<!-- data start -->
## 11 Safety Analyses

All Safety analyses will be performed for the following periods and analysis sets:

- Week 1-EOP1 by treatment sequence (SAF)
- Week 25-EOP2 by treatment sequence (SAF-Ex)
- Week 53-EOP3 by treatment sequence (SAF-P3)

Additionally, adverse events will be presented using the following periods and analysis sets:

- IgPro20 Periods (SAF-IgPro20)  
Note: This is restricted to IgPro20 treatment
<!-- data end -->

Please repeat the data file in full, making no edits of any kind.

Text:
## 11 Safety Analyses

All Safety analyses will be performed for the following periods and analysis sets:

- Week 1-EOP1 by treatment sequence (SAF)
- Week 25-EOP2 by treatment sequence (SAF-Ex)
- Week 53-EOP3 by treatment sequence (SAF-P3)

Additionally, adverse events will be presented using the following periods and analysis sets:

- IgPro20 Periods (SAF-IgPro20)  
Note: This is restricted to IgPro20 treatment